Since R&B hit singer Joe goes by one name, Joe, this does not make it easy to find Joe online. If you plug "Joe" into Google or YouTube, he gets crowded out.
"It's annoying," Joe says, laughing. "You've got Joe Jonas and a bunch of other Joes as well -- Joe Budden, Fat Joe. All of us get locked into the same circle."
I think he should add an extra "o" to Joe to make his name unique online. He's not onboard with that idea for some reason.
"I would have to do too much explaining."
Joe (last name: Thomas) performs Saturday at Boulder Station.
The last time he was here was New Year's Eve. He and singer Tyrese brought their ladies to Vegas to see Stevie Wonder perform at The Cosmopolitan of Las Vegas.
Wonder invited Joe and Tyrese onstage to sing.
"That was my idol," Joe, 38, says. "It was pretty cool."
Joe took video just in case Wonder's security guards thought he wasn't supposed to be there.
He was thinking: "If they kick me off, they kick me off -- but I've got my footage!"
Wonder was just as sweet as any fan would hope.
"He's a night guy. He stays up late," Joe says. "We went up and hung with him and family and friends.
"He's a really nice guy. He talks to everybody, he takes pictures with everyone, and signs autographs. He's that kind of guy."
I can second that emotion. I've interviewed Wonder. He couldn't have been nicer. The same goes for megastars Paul McCartney and David Bowie.
"It's weird, right?" Joe says. "You would think they would be the ones with the diva personalities, but they're the most humble, laid-back people in the music industry."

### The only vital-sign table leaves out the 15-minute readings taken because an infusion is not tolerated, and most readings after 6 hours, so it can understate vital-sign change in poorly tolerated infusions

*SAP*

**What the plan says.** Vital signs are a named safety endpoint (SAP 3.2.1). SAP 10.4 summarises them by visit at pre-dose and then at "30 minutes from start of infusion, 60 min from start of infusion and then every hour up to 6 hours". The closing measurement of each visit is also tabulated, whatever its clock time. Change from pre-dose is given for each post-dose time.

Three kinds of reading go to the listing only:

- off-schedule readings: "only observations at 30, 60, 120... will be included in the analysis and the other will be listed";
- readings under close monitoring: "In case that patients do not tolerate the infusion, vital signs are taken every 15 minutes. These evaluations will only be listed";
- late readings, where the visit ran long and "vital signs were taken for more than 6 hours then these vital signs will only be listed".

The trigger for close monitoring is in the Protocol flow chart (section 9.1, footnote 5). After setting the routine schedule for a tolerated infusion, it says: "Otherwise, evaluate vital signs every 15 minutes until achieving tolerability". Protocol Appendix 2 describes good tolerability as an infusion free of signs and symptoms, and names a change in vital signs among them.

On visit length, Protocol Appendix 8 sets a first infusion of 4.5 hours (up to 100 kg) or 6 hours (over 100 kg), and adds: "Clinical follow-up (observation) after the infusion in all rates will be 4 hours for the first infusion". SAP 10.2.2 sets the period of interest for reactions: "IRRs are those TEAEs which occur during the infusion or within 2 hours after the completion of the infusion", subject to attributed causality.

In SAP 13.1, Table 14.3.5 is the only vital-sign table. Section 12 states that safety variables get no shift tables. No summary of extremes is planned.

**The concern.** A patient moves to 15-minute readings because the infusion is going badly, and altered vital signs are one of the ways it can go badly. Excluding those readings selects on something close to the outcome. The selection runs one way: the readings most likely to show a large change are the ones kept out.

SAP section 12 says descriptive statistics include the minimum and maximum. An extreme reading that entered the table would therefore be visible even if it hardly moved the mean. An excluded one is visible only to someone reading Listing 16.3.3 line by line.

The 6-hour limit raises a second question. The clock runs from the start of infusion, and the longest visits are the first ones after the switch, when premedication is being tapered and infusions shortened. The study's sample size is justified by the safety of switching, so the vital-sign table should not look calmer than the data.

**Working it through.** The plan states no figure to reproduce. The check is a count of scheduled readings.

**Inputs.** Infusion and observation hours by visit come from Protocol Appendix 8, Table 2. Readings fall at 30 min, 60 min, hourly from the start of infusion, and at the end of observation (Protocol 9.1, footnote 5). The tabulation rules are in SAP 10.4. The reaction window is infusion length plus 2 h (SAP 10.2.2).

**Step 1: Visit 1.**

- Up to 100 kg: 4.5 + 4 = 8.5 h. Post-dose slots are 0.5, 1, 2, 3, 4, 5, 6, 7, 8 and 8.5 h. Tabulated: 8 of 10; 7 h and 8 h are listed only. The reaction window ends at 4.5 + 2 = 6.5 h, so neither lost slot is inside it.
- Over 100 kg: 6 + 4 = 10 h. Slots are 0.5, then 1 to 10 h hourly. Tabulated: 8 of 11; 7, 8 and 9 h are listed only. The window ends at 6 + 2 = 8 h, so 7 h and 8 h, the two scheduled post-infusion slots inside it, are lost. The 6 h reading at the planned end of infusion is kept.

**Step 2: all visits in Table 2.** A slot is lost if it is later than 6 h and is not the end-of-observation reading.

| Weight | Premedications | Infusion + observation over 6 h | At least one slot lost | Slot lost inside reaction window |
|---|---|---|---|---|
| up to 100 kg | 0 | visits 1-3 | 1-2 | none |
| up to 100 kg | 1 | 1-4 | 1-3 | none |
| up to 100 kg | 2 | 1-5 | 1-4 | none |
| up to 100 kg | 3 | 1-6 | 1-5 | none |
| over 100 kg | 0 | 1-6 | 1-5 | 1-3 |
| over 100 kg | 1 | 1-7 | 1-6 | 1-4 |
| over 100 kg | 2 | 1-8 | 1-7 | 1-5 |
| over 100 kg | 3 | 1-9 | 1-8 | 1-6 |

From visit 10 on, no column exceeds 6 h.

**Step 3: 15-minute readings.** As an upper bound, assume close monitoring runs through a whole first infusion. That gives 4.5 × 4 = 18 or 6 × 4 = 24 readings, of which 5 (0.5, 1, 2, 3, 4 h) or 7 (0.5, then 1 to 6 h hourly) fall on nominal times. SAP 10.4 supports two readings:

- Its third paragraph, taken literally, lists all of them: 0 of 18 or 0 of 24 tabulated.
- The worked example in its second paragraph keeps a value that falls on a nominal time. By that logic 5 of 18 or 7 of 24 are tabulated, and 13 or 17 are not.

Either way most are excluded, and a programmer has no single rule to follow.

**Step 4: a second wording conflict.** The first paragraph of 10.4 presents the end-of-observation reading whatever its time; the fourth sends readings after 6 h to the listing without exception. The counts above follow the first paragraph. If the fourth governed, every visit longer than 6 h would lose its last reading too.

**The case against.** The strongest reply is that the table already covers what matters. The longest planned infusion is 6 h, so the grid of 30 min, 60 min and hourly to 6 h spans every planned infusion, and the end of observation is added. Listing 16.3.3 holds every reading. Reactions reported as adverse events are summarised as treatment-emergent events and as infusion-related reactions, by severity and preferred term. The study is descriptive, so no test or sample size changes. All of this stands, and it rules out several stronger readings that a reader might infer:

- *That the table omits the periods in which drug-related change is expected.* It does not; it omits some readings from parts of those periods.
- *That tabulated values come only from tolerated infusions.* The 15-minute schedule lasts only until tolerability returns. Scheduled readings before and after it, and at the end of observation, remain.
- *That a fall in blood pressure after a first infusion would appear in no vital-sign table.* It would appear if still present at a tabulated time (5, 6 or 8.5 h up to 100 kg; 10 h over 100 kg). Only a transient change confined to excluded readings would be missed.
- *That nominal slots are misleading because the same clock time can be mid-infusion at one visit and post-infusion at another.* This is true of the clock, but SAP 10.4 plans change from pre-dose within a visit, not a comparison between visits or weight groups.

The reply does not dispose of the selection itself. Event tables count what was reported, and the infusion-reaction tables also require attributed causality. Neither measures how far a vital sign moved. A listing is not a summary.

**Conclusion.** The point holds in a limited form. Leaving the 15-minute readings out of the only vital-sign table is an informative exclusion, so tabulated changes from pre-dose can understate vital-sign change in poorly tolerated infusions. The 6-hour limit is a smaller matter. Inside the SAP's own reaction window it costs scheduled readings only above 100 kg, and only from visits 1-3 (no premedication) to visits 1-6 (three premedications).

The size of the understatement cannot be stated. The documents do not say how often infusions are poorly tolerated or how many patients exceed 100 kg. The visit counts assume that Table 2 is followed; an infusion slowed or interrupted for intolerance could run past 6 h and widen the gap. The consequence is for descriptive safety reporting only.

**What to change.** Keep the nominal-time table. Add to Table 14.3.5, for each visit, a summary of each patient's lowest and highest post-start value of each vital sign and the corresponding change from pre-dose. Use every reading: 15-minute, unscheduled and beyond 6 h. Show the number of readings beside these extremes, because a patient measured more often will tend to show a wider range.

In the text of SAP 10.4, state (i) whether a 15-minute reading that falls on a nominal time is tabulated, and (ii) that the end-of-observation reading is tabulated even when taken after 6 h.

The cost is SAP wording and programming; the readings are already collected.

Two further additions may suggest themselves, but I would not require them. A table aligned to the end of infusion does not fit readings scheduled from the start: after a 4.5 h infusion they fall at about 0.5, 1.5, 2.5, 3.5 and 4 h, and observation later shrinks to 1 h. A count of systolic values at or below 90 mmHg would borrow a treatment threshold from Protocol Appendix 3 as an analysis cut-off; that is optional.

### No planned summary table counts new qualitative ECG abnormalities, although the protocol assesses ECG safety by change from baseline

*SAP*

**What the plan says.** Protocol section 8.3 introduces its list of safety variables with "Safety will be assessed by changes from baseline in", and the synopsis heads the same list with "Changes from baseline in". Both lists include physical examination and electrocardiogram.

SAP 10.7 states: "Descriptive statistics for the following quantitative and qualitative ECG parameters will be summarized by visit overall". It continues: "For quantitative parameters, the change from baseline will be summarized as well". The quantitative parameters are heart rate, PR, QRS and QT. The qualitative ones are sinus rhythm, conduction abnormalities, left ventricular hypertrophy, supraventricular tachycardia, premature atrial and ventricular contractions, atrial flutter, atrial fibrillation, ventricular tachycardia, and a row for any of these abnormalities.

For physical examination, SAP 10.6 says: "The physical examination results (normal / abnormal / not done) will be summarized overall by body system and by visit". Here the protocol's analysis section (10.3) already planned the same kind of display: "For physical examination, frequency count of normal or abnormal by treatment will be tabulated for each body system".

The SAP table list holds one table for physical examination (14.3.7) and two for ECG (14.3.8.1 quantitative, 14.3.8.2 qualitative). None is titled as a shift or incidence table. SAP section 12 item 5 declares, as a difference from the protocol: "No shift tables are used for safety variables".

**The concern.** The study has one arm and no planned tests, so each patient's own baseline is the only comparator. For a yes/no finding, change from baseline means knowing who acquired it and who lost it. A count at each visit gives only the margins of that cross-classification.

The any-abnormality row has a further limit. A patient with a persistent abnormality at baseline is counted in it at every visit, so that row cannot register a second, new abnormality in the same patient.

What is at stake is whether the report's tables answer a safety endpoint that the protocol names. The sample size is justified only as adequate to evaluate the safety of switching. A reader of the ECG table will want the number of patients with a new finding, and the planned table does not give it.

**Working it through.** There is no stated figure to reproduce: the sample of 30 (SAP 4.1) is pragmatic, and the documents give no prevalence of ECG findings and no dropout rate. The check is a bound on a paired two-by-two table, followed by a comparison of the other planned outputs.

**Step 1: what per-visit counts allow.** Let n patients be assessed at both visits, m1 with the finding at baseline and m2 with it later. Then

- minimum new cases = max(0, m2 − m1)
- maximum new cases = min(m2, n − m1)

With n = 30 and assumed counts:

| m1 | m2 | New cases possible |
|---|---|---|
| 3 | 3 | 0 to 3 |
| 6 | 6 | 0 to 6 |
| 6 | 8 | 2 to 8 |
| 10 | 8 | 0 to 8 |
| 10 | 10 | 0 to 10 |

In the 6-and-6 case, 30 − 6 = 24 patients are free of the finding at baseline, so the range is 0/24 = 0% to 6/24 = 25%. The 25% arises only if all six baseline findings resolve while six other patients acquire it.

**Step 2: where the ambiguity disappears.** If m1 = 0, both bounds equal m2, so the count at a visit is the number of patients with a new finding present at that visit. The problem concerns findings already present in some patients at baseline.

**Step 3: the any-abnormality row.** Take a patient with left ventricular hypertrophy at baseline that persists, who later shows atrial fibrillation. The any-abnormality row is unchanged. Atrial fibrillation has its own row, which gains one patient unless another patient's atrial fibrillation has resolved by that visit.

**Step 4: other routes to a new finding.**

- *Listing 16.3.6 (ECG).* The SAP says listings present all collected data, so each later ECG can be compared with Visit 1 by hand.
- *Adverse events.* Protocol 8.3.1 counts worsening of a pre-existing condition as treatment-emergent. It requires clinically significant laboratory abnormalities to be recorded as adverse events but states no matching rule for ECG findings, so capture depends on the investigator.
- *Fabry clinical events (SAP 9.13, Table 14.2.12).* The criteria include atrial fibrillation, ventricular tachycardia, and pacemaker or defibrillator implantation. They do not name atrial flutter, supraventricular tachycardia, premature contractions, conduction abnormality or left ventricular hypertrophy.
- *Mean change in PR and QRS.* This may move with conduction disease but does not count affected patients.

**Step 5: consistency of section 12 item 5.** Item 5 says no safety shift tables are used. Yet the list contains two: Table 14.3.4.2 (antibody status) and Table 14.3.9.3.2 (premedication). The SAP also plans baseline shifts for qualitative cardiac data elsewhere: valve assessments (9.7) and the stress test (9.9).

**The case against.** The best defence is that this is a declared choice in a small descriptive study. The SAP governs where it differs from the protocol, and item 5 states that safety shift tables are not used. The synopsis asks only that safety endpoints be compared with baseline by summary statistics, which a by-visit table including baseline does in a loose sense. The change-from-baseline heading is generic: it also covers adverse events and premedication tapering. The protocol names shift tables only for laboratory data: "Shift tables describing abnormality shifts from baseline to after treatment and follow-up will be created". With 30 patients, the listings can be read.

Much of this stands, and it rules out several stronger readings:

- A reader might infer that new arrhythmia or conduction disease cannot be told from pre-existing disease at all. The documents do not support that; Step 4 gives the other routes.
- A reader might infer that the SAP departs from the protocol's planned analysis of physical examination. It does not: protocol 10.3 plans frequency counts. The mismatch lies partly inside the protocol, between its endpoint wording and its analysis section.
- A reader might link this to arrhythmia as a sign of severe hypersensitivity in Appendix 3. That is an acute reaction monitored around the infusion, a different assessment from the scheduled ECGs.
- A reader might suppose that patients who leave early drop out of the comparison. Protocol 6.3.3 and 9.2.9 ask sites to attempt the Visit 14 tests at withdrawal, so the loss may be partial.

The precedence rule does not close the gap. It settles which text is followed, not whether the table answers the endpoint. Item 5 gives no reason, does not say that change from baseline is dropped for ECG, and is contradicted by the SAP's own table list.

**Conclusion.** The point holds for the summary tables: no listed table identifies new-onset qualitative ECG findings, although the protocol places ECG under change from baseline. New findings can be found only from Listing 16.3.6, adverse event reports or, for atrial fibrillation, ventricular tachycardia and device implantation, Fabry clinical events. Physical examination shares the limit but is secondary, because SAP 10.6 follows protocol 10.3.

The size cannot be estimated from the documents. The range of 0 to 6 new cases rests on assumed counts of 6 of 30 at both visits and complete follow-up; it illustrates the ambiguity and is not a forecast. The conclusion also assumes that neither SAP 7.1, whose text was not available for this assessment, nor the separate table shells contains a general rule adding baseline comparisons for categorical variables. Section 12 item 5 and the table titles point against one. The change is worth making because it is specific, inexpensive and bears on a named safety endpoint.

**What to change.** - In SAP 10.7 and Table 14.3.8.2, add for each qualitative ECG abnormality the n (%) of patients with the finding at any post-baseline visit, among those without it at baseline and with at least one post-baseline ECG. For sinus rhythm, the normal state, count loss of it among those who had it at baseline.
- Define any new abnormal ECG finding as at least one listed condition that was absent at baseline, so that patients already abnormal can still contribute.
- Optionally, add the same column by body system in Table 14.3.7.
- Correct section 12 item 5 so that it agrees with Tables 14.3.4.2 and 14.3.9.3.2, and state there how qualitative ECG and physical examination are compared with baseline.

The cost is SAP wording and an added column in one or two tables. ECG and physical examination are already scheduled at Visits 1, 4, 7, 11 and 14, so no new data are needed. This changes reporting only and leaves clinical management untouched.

Joe is one of many talents in R&B. He's got a wall of gold and platinum hits, ranging from "Stutter" to "Thank God I Found You" with Mariah Carey, and "Ride Wit U" with G-Unit.
And yet, singers such as Joe occasionally get obscured inside pop culture, while America focuses on more marketed superstars.
Sometimes I get the feeling music listeners think the only soul/R&B singers in the industry are dead Amy Winehouse, who should have gone to rehab, and Adele, always rolling in the deep.
Joe says it's a real obstacle facing R&B singers, that they aren't as promoted or popular as pop music and hip-hop stars.
"It's a tougher market for us," he says.
For one thing, there's no specific, big platform in pop culture for R&B to reach listeners. Joe makes his own marketing platform by touring.
For another thing, hip-hop performers long ago incorporated R&B substance, which makes pure R&B less unique.
"They've taken elements and pages from R&B, and from pop and rock. They're mixing and blending, so they're getting a wide variety of our fans by mixing genres."
Joe says some talented R&B singers get discouraged with the struggle to break through, "and they hang up the towel."
"But other people are still at it," Joe says. "Robin Thicke is still going. Alicia Keyes is still very, very relevant. Well, she's on the pop side, as well. Her audience is very diverse.
"Anthony Hamilton is still a great singer. He's very soulful. And Bruno Mars is a different kind of artist, but he's soulful, as well."
So anyway, Joe just keeps plugging forward. In the next few months, he takes off from his New Jersey home to tour Europe, Africa and Asia, but first comes Vegas.
"Vegas -- we're gonna rip up!"
Doug Elfman's column appears Tuesdays, Thursdays and Fridays. Email him at firstname.lastname@example.org. He blogs at reviewjournal.com/elfman.